Legos, in particular, are "as good as gold in the safe house" for helping to keep kids stuck indoors busy, Holloway said.

Find a full list here. People can drop off items at CORA's offices at 2211 Palm Ave. in San Mateo on Wednesdays from 11 a.m. to 12:30 p.m.

People should ring the bell at the front door, set the items down and step back to the sidewalk while they wait. An employee will pick them up and leave out a slip of paper to access necessary tax forms.

More resources in Santa Clara County can be found here.

Palo Alto Weekly Editorial Assistant Lloyd Lee contributed to this report.

Find comprehensive coverage on the Midpeninsula's response to the new coronavirus by Palo Alto Online, the Mountain View Voice and the Almanac here.

Comments

uh???
Charleston Gardens
on Apr 22, 2020 at 7:24 pm
uh???, Charleston Gardens
on Apr 22, 2020 at 7:24 pm
7 people like this

Well of course when we put 22,000,000 people out of work and counting bad things will happen. Excluding NYC Metropolitan Area about 25,000 people have died from Covid. So put those numbers in context.

Let's start doing the daily charts of lives lost vs lives ruined . Bad things happen when people lose their jobs, not only financial ruin but depression, suicide , broken families , drug abuse and yes domestic violence. Who is tallying those numbers daily so we can see the tradeoffs of draconian shutdowns vs "saving" lives.


uh???
Charleston Gardens
on Apr 23, 2020 at 10:11 am
uh???, Charleston Gardens
on Apr 23, 2020 at 10:11 am
1 person likes this

Make that 26,000,000 unemployed with new filings this week. So we have essentially wiped out all job gains since the 2008/2009 recession in less than two months.


Resident
Another Palo Alto neighborhood
on Apr 23, 2020 at 10:24 am
Resident, Another Palo Alto neighborhood
on Apr 23, 2020 at 10:24 am
1 person likes this

There are more issues than domestic abuse (which is bad to begin with) but what about domestic disharmony, depression, suicide, alcoholism, drug use increases, and other serious issues. When a family that used to be living together in busy lives suddenly is forced to remain inside together, boredom is only one of the issues. Financial concerns, health concerns for extended family - particularly those who are old or frail. Small disagreements turn into big arguments, big arguments cause people to say things they don't mean, people get upset, tempers flare, doors slam. Marriages will get destroyed.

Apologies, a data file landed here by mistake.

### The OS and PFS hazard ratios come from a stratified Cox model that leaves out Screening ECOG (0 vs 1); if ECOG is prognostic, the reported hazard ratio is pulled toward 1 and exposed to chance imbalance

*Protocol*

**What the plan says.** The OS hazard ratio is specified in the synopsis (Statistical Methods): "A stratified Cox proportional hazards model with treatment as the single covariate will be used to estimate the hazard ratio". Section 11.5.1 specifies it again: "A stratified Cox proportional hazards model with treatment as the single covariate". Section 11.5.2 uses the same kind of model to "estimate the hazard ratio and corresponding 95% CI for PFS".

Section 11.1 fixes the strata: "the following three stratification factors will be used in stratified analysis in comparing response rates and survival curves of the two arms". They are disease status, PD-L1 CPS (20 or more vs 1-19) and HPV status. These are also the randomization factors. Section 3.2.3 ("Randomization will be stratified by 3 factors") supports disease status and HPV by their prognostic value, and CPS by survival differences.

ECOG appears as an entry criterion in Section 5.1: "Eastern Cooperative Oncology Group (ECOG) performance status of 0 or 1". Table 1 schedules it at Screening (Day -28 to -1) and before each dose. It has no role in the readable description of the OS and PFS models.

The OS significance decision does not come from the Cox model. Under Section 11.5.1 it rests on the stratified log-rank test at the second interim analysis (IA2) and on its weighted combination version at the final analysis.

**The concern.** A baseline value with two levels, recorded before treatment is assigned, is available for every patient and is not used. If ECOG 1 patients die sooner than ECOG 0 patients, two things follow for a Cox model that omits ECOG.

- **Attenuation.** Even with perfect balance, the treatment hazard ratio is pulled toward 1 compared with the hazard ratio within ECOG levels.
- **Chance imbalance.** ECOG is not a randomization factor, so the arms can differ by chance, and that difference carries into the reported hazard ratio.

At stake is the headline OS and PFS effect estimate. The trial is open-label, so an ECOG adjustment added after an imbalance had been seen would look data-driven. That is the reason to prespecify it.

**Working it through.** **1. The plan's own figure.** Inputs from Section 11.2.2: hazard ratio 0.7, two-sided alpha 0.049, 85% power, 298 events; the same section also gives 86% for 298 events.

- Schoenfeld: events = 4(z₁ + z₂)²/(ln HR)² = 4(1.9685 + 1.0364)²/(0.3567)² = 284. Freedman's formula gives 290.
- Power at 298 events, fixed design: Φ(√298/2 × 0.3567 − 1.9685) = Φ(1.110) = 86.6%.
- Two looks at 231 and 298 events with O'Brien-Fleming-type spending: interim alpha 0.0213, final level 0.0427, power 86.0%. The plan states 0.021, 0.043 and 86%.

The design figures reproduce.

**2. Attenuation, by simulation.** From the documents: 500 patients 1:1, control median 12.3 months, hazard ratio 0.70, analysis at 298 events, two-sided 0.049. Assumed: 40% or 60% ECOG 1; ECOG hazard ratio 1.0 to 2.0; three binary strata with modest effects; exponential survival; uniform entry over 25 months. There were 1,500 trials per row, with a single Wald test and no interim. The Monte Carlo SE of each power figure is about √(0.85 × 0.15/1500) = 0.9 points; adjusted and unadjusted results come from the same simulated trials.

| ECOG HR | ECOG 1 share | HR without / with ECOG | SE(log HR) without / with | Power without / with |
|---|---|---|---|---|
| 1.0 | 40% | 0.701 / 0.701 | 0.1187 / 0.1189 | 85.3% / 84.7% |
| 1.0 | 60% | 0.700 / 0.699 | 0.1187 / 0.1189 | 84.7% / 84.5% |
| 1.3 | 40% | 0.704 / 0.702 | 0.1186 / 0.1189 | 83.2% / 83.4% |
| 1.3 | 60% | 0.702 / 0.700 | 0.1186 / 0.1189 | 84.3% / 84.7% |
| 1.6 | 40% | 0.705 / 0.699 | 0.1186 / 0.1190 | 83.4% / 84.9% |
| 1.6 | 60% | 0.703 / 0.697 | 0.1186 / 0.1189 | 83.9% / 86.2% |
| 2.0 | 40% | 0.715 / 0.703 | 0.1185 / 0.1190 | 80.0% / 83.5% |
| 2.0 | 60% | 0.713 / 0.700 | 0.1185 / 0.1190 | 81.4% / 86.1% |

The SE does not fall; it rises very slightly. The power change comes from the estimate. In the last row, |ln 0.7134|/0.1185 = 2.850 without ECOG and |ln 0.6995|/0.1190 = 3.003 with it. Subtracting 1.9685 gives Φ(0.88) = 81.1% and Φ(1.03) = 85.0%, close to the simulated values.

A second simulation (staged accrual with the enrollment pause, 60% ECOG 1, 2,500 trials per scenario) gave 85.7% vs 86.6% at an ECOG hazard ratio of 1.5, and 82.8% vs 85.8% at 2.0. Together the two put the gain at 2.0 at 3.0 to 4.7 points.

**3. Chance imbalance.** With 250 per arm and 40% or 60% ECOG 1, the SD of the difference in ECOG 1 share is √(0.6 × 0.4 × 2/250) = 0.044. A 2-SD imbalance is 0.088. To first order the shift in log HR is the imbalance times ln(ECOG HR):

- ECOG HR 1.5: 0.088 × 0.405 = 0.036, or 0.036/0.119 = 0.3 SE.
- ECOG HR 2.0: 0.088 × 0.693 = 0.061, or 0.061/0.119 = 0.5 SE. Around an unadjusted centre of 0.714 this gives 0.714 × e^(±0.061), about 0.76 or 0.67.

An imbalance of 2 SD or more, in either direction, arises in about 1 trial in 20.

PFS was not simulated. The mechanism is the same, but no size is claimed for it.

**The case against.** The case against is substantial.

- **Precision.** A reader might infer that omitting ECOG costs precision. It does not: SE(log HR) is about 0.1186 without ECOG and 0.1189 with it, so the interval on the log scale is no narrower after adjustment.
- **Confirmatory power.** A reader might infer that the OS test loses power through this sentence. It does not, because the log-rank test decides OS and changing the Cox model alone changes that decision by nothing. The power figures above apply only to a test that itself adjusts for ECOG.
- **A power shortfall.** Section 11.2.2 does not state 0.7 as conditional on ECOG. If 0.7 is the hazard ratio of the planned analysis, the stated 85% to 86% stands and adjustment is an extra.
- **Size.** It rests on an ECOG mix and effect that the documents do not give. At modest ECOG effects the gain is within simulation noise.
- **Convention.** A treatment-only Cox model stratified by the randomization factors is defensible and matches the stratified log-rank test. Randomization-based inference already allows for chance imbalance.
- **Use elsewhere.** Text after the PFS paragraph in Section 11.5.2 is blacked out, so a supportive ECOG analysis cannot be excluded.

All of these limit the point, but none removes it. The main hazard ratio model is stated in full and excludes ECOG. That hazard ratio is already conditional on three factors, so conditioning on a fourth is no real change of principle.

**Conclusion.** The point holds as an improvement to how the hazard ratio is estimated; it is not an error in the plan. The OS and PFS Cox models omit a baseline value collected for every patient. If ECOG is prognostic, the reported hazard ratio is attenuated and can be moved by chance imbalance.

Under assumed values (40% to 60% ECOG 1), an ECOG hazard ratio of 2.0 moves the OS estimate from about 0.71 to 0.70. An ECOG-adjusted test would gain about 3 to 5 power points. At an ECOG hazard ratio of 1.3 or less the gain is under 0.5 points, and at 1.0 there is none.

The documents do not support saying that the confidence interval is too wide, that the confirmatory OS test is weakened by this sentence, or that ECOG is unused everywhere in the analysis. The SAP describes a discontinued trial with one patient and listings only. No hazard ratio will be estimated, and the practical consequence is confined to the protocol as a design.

Lives are hurting. There is no escape from this trauma. TV goes on endlessly about it, the media and in particular 24 hour news channels, make it worse.

People are suffering in so many ways. Not of us can say we are not affected. Our mental health is a big issue.


Stuck At Home
Leland Manor/Garland Drive
on Apr 23, 2020 at 11:18 am
Stuck At Home, Leland Manor/Garland Drive
on Apr 23, 2020 at 11:18 am
6 people like this

> "There are more issues than domestic abuse (which is bad to begin with) but what about domestic disharmony, depression, suicide, alcoholism, drug use increases, and other serious issues."

>> "Lives are hurting. There is no escape from this trauma..."

^^^How true! Due to the COVID-19 restrictions, I am now stuck at home where I endure endless verbal abuse from my spouse (i.e. nag, nag, nag + endless insults).

It was bad enough when I would arrive home from work & had to listen to this tiresome crap.

We have been married for over twenty years & while divorce would be an option, at this stage in my life I cannot afford this possibility as alimony, child support + splitting all community property 50-50 would relegate me to living like a young person who has left home for the first time.

I'm screwed...thanks COVID-19.


Green Gables
Duveneck/St. Francis
on Apr 23, 2020 at 12:31 pm
Green Gables, Duveneck/St. Francis
on Apr 23, 2020 at 12:31 pm
Like this comment

Find a marriage counselor online to help either both of you or just you.


Green Gables
Duveneck/St. Francis
on Apr 23, 2020 at 12:31 pm
Green Gables, Duveneck/St. Francis
on Apr 23, 2020 at 12:31 pm
Like this comment

Find a marriage counselor online.


Jon Keeling
Community Center
on Apr 23, 2020 at 12:32 pm
Jon Keeling, Community Center
on Apr 23, 2020 at 12:32 pm
Like this comment

Another resource for emotional support is Crisis Text Line. Text "HELLO" to 741741 to start your confidential conversation with a trained Crisis Counselor.

And in addition to spousal abuse, I am quite certain that child abuse has increased recently as well, unfortunately. :-(

April is Child Abuse Prevention Month and many of us will be wearing royal blue this coming Saturday to draw more attention to this problem: Web Link


Resident
Another Palo Alto neighborhood
on Apr 29, 2020 at 10:23 pm
Resident, Another Palo Alto neighborhood
on Apr 29, 2020 at 10:23 pm
Like this comment

Suicides are an increasing problem. In the past few days, I have heard of 3 suicides in the circles of my own friends. I also know one family where there is concern of serious depression in a young person in the family - a college student who is not able to deal with the lack of in person connection with anyone other than the parents he has had to return home to be with.

Family dynamics are not always happy, and intense family interactions with those who have had their lives disrupted causes tensions particularly when the children are grown and have to return to live back with parents who are still seeing them as children. These are not the conventional type of boomerang kids who are returning home for convenience but still have independent lives outside the home.

There are all sorts of problems and the idea that we are all safely cocooned at home is a pipe dream.